PORTLAND--As the presidency of George W. Bush enters ‘the last throes’ stage (to borrow from The Immortal Words of Dick Cheney*), leaving our children and grandchildren an inheritance of trillion-dollar debt, the world economy in collapse, an exhausted military and depleted National Guard, the nation mired in two wars on the other side of the globe, a still-devastated New Orleans and Gulf Coast, fifty million Americans without health care, and the prospect of holiday layoffs looming large for millions more, I recall the words that lept out at me during Mr. Bush’s first press conference following his 2004 election.
Mr. Bush: “…You asked, do I feel free. Let me put it to you this way: I earned capital in the campaign, political capital, and now I intend to spend it. It is my style…I earned some capital. I've earned capital in this election -- and I'm going to spend it….”**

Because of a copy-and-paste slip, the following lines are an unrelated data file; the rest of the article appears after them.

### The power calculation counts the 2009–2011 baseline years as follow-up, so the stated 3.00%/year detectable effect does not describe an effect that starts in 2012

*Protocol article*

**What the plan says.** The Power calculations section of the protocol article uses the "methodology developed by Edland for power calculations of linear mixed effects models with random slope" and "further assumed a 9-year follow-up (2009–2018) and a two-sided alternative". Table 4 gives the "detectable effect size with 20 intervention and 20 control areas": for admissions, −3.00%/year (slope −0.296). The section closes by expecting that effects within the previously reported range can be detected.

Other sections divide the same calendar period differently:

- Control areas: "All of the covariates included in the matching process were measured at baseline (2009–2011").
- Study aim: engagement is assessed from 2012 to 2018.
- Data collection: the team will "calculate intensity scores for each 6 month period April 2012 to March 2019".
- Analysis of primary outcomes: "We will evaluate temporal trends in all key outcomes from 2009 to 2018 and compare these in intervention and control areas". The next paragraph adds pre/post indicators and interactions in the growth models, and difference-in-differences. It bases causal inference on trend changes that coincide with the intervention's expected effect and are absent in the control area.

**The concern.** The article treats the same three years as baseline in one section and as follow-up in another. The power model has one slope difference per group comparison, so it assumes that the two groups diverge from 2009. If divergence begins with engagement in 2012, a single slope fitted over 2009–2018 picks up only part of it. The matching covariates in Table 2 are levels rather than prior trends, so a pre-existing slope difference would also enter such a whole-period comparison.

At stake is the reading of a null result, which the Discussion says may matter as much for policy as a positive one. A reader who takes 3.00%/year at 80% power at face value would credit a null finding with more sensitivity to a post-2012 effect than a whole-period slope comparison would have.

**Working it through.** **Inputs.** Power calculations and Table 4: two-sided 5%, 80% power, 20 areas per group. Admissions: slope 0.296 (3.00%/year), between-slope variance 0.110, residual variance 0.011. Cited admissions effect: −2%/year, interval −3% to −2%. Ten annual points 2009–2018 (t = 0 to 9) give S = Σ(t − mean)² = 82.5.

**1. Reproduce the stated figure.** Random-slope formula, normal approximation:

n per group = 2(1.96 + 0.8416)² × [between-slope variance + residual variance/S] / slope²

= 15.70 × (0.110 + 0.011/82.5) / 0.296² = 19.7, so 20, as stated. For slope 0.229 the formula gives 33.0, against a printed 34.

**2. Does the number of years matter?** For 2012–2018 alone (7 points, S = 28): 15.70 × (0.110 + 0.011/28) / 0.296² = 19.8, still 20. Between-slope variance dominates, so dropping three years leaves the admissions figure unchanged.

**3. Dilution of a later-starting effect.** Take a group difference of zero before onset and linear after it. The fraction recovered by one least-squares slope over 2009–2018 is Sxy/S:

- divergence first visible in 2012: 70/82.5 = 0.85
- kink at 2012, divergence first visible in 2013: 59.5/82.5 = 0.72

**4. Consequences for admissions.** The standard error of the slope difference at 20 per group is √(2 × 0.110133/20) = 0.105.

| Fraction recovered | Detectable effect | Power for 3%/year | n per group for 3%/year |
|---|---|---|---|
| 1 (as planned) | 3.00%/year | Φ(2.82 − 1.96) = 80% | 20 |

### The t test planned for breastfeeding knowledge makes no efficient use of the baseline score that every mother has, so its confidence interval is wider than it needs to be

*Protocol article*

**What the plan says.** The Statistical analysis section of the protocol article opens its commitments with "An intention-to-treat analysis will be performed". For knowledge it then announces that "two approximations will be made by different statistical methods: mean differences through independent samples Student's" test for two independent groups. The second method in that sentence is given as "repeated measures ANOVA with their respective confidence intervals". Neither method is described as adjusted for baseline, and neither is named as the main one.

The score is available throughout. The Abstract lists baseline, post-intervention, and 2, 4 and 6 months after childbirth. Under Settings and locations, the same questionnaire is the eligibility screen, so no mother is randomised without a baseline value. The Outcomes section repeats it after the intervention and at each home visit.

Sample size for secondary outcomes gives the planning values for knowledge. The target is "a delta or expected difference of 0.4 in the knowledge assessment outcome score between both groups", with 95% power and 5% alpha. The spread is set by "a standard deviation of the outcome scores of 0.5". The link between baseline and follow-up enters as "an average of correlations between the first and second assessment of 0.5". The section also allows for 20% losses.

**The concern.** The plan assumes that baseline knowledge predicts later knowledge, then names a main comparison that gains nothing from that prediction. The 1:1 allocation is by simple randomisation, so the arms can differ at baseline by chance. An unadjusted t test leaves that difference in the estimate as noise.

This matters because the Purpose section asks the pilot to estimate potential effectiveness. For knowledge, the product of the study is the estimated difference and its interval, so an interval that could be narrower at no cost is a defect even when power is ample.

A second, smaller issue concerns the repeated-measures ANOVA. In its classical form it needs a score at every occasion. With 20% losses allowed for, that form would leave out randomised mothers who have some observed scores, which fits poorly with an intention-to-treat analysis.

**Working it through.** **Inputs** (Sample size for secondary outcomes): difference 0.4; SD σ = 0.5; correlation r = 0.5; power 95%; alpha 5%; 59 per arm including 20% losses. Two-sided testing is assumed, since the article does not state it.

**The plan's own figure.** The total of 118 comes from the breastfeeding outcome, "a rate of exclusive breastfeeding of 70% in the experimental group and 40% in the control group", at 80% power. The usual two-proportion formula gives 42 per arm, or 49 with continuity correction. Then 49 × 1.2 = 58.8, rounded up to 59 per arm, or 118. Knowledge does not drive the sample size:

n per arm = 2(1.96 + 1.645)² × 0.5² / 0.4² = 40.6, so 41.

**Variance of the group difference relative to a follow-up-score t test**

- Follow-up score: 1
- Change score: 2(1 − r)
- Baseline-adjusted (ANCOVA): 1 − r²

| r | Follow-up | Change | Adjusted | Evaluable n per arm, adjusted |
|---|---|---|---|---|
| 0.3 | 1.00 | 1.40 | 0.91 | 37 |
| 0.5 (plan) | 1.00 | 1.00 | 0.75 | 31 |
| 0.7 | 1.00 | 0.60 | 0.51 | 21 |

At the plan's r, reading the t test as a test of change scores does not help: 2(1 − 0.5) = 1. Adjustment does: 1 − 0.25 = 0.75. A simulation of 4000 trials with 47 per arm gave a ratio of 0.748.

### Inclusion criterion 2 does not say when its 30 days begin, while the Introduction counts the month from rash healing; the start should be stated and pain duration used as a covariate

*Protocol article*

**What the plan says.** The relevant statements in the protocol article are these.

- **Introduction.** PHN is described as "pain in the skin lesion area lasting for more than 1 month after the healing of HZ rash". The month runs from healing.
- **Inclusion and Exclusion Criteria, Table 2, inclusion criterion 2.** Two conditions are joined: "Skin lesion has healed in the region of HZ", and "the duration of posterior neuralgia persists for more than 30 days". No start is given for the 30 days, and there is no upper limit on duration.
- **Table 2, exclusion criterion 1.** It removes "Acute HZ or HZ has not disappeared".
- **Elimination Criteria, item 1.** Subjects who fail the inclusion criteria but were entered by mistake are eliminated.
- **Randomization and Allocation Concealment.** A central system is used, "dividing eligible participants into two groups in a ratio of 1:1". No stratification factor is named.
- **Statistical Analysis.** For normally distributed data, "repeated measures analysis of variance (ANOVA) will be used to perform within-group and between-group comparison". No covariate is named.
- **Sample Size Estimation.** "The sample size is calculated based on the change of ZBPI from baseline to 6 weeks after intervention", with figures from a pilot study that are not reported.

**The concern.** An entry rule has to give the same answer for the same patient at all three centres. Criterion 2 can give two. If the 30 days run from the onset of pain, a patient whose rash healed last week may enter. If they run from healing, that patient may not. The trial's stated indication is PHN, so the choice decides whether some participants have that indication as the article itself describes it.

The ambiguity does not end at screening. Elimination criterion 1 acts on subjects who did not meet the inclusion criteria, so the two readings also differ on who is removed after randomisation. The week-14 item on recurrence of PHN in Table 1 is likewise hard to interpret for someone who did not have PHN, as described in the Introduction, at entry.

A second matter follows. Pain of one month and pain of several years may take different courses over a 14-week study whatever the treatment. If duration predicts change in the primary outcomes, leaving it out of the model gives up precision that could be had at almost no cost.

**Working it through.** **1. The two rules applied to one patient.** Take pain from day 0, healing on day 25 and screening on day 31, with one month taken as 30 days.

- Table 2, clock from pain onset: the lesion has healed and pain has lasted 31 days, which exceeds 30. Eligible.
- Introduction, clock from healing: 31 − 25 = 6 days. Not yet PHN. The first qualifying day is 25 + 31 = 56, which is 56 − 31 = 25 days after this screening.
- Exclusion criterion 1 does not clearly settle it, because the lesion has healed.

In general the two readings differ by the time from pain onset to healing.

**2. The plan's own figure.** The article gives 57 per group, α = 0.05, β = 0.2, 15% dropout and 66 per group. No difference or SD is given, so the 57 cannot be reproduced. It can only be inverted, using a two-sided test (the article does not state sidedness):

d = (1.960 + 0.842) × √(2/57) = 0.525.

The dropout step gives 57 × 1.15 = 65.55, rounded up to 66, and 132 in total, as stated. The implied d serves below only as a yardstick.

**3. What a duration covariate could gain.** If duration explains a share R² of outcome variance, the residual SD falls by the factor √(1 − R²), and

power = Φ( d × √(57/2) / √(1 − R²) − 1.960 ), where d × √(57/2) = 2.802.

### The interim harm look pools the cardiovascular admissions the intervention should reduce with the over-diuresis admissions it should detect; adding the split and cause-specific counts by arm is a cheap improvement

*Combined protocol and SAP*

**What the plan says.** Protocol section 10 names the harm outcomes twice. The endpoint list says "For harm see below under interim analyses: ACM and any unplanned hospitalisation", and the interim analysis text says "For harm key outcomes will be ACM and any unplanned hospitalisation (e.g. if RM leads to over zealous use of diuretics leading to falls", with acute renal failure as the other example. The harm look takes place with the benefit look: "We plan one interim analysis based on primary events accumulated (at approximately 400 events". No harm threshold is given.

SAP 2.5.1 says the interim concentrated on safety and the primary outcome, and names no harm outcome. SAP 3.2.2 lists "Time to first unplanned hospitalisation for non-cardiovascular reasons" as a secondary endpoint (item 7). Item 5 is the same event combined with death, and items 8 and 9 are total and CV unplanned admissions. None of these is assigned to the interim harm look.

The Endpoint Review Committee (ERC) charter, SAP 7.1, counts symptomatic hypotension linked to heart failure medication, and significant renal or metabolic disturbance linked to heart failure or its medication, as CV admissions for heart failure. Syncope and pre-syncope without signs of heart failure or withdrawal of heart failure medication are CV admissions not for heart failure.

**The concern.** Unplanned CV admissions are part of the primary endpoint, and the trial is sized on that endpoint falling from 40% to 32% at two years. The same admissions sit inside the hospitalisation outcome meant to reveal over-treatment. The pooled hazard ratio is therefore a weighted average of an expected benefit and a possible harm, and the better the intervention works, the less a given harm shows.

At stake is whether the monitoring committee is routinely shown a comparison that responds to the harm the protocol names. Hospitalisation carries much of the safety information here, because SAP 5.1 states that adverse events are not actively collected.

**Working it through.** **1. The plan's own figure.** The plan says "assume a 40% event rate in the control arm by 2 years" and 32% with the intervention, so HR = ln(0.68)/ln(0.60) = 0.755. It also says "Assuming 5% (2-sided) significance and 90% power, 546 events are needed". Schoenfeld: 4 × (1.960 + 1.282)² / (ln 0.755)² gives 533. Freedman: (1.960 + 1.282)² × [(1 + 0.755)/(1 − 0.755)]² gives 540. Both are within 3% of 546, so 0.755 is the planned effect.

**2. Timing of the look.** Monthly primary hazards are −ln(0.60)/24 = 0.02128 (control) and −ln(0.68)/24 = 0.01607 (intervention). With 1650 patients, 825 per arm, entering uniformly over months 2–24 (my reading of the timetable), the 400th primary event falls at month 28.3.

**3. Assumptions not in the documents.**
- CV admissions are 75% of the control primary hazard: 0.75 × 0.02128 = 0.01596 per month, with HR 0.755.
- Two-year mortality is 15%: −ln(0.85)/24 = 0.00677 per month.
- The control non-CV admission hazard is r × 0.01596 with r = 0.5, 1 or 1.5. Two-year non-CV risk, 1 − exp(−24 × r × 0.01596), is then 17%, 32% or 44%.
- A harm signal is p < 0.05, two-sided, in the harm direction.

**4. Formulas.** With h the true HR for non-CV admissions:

At the time, these words and the cavalier way in which he expressed them, caused me great concern; they were going to lead to a bad end, I thought, and here we are….
To begin with, he did not have the mandate he believed he had, and thus was beginning his second term wildly overestimating his political capital*** bank account.
Even with both houses of Congress firmly in Republican control, he had no margin for profligacy, but he was unaware of the fact….
Secondly, the man was notoriously intellectually lazy and—-prior to the 9-11 attacks-—was setting new records for presidential time away from the office, a largely-overlooked character flaw that he had displayed throughout his entire working life.